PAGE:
The majority of parents who come through our office are concerned with findin
Social Media and Divorce
Every morning, as I drink my morning cup of coffee, I scroll through my Facebook news feed, and it does not take me long before I come across a “friend’s” post that causes me to shake my head, and think “Why would they post that?” In today’s social media savvy world, people are often quick to send out a tweet, update their Facebook status, or post an item without thinking first. Maybe I think this way because I am a divorce attorney, but I cringe when I read some of these posts. If you are going through a contentious divorce, about to go through a divorce or just finalized your divorce, or you and your spouse are engaged in a heated custody battle, please heed this simple advice:
a) THINK BEFORE YOU POST: Before you hit the post or tweet button, think to yourself: if this post is printed out and introduced as evidence in my divorce or custody matter, how does it reflect upon me? Does it show poor parental judgment? Does it show immaturity? Will it be used against me in Court? Would my spouse show it to my children? For example, posting about your late night out drinking wine might not be smart to discuss with a custody matter pending and children are involved. Hey, Mommies, everyone likes a good glass of wine once in a while, but during your divorce is not the time to post about it.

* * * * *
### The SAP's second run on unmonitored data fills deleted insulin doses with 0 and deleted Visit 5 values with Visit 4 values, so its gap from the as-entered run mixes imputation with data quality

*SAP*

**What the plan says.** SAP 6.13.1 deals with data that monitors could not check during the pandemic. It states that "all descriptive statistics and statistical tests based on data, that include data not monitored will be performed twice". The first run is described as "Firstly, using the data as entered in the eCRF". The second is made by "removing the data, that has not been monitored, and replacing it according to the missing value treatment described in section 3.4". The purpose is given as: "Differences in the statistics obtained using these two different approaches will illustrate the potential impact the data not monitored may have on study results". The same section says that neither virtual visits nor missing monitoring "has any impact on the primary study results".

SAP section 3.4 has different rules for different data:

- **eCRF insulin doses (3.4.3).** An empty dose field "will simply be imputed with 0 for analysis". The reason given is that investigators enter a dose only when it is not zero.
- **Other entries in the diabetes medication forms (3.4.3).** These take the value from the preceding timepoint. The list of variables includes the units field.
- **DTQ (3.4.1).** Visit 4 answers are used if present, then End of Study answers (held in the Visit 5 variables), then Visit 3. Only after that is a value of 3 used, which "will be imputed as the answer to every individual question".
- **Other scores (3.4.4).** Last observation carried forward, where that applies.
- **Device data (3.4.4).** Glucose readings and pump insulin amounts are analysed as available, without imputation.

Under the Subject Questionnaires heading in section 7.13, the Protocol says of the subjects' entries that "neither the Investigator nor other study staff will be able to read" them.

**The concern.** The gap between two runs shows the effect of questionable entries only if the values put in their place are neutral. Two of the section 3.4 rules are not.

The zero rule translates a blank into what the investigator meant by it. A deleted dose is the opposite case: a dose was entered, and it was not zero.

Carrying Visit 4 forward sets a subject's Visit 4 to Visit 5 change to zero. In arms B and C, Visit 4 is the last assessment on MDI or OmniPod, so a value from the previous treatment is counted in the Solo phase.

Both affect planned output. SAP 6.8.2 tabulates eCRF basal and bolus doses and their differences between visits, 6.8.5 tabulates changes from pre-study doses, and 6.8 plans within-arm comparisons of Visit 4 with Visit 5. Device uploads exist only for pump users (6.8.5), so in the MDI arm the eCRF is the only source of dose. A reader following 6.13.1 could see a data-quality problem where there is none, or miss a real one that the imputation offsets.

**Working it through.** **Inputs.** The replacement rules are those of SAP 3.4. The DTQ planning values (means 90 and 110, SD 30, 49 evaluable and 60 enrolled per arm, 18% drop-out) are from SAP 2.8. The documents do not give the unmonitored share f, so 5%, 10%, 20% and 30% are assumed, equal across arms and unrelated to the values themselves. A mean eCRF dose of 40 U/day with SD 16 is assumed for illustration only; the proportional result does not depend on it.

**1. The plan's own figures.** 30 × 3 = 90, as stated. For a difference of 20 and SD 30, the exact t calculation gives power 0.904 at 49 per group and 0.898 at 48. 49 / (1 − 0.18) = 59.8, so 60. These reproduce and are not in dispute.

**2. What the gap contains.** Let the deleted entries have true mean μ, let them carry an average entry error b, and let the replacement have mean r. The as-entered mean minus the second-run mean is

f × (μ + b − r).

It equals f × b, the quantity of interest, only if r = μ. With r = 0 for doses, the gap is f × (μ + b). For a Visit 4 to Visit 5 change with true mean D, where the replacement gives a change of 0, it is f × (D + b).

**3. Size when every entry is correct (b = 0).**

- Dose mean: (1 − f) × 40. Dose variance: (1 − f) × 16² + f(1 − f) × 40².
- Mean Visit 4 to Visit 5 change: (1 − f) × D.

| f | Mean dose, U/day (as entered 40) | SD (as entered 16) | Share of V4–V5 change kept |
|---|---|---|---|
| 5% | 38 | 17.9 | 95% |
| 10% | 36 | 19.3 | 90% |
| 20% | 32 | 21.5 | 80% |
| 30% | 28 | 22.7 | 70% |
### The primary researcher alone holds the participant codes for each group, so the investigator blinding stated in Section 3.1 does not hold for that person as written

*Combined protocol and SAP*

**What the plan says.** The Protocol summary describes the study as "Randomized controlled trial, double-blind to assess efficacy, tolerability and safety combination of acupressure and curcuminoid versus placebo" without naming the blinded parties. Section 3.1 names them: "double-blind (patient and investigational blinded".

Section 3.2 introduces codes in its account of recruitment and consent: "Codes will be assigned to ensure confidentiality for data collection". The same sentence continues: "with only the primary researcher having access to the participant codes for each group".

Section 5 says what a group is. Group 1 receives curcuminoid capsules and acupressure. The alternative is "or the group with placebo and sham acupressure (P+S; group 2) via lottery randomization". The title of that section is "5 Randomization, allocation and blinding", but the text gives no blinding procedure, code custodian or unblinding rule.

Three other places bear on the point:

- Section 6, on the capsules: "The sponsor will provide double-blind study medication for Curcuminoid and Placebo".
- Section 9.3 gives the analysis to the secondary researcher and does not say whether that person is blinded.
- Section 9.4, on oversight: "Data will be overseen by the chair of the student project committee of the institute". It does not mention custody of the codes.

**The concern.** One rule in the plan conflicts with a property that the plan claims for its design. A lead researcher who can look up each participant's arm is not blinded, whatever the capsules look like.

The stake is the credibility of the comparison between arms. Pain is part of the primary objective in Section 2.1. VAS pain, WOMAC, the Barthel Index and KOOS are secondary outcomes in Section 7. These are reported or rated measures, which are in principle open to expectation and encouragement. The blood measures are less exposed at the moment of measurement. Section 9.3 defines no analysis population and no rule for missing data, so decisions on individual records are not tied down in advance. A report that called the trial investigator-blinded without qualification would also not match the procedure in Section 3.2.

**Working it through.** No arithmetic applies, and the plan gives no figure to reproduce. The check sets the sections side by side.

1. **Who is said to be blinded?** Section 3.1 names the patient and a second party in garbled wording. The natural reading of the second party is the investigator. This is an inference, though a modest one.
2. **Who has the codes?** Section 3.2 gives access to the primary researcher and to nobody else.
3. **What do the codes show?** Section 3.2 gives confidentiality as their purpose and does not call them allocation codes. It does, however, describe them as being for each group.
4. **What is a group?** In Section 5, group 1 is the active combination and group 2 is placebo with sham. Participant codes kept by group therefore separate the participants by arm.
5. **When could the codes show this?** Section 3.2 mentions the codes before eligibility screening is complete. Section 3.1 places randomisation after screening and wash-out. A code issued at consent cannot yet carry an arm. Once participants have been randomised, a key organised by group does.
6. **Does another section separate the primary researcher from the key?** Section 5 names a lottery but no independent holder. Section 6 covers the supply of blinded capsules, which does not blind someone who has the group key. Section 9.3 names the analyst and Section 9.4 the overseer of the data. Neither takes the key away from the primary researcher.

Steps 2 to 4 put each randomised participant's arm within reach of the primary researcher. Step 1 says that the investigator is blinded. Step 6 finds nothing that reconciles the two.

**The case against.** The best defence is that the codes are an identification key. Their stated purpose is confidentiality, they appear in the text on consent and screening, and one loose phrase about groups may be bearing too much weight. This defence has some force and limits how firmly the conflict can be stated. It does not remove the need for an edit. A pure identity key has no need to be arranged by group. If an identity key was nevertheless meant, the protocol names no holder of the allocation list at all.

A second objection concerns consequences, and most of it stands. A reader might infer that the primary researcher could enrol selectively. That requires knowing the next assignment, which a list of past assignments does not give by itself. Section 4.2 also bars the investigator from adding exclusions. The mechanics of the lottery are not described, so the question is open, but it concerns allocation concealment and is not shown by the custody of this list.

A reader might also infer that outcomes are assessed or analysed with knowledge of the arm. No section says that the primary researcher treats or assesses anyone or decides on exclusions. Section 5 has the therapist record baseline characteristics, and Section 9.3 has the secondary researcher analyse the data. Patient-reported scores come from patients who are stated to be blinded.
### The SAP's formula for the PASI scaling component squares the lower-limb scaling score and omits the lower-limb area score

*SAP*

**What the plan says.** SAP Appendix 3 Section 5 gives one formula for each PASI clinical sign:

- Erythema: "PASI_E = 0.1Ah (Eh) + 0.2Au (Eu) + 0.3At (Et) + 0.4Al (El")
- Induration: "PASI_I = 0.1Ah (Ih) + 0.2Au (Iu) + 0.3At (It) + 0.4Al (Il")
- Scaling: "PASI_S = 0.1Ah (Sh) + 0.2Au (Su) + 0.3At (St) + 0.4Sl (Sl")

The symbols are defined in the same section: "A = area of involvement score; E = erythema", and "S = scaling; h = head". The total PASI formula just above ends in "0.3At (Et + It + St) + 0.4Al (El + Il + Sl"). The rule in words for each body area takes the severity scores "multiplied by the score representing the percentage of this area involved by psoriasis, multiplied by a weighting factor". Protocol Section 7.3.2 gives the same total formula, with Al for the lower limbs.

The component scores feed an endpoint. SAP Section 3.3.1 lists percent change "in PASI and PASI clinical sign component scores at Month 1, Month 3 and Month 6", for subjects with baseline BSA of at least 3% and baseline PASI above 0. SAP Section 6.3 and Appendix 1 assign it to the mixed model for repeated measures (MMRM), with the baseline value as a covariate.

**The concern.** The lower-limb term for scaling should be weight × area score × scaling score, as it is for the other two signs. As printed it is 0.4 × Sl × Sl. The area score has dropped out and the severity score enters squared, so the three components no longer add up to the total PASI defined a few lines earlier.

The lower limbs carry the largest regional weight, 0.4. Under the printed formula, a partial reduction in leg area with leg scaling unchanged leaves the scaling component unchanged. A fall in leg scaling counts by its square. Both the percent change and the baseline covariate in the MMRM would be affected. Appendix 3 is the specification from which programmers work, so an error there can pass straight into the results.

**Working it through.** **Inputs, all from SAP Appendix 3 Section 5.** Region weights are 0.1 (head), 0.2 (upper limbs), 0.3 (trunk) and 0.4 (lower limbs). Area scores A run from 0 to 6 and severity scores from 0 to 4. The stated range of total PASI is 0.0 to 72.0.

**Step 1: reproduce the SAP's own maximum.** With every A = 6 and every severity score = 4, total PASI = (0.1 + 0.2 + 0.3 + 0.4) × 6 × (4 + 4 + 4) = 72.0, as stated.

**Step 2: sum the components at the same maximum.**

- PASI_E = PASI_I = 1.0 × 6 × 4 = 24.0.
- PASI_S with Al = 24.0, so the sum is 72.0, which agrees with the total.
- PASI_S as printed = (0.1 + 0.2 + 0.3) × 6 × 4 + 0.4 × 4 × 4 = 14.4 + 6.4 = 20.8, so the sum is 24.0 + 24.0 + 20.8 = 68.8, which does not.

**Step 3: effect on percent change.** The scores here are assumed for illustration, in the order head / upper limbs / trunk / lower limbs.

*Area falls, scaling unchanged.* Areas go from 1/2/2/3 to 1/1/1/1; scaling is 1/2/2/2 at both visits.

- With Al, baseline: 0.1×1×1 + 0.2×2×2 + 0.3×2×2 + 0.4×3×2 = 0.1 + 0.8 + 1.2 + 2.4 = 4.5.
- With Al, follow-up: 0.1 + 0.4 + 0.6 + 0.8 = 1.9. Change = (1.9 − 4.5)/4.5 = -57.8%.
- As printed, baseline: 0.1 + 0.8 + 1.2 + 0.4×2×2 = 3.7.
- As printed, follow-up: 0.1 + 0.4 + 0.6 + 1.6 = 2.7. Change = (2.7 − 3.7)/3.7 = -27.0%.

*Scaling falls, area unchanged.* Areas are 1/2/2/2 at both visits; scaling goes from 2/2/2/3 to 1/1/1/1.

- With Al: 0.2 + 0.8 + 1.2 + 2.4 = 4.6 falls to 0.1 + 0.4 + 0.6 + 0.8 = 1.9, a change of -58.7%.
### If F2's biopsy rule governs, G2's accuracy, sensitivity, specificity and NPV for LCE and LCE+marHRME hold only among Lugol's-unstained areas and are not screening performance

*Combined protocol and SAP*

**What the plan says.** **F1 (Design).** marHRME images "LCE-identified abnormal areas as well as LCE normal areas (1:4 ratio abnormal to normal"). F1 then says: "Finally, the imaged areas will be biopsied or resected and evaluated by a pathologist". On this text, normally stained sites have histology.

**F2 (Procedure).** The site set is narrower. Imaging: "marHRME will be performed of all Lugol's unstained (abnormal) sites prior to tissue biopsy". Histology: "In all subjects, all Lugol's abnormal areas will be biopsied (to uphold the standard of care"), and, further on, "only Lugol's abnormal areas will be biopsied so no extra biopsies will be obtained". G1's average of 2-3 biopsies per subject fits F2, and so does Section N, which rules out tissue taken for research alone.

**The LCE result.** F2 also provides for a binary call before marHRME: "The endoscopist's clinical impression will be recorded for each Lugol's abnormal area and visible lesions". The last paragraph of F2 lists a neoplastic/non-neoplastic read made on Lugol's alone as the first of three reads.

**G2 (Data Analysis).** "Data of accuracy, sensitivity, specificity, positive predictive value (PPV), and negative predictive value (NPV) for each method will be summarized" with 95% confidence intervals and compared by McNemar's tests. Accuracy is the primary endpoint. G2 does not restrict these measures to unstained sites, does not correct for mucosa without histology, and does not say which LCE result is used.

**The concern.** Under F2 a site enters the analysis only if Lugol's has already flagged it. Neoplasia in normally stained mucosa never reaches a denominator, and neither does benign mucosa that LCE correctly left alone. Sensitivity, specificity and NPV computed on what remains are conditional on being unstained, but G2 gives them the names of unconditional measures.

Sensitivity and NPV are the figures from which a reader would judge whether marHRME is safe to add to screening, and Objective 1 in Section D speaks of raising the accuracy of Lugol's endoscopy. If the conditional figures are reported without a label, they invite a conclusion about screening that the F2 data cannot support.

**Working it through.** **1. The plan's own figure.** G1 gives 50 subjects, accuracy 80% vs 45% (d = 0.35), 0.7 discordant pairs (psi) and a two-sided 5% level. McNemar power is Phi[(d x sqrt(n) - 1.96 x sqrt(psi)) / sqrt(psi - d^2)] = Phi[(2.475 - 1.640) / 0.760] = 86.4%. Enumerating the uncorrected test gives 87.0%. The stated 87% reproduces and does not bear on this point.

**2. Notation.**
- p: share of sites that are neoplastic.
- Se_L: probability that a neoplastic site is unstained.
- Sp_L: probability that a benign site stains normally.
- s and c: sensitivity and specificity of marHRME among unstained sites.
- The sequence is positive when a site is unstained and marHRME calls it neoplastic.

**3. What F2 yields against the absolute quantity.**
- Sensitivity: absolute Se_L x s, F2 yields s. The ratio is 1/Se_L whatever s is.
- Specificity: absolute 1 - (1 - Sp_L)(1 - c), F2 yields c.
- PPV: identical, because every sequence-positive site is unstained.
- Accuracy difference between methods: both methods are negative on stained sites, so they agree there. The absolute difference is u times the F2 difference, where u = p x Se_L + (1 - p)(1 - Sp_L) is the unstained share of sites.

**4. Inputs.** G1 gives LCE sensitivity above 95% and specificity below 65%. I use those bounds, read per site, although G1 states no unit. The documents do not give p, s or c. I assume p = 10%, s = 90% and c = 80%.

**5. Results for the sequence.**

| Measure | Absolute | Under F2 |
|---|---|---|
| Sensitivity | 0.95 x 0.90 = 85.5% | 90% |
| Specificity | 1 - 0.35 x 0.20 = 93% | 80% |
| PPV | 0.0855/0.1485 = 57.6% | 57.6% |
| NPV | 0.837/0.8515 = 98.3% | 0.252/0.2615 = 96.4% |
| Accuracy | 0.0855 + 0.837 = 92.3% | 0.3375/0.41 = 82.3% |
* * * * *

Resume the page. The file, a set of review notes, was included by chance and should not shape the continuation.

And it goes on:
b) DON’T DISCUSS YOUR LITIGATION OR BADMOUTH THE JUDGE: I find litigants sometime feel compelled to argue their case in the court of public opinion. This is never a good idea. Private litigation should be kept private. You may feel a desire to find sympathy from your friends who have gotten divorced before you, but it is never wise to say a bad thing about the person who can decide where your children will primarily reside. Any negative comment will get back to the judge. It will end up in your spouse’s attorney’s hands and they will happily show it to the Court.
c) DON’T BADMOUTH YOUR SPOUSE OR EX-SPOUSE: Sometime litigants want to discuss their dislike or distrust of their spouses online. We do this with our friends, face to face. Now, with the advent of Facebook and Twitter, do people want their “friends” to join them in the bashing to make them feel better? Do the comments or tweets help someone sleep better at night? No. And again, remember, anything you post will be printed and end up attached to your spouse’s custody application. Disparaging the other party is always frowned upon in any divorce, especially in a contested custody matter.
Check out the other half of the list here: http://huff.to/1QfqLwj
We would recommend that couples should contact us for advice at the Law Office of Alice Pare at 301-515-1190 or visit our website at: https://www.alicelaw.com
Do not at any time take the risky move of going at it alone. We have a wide choice when it comes to going it alone but with the professional advice you will need.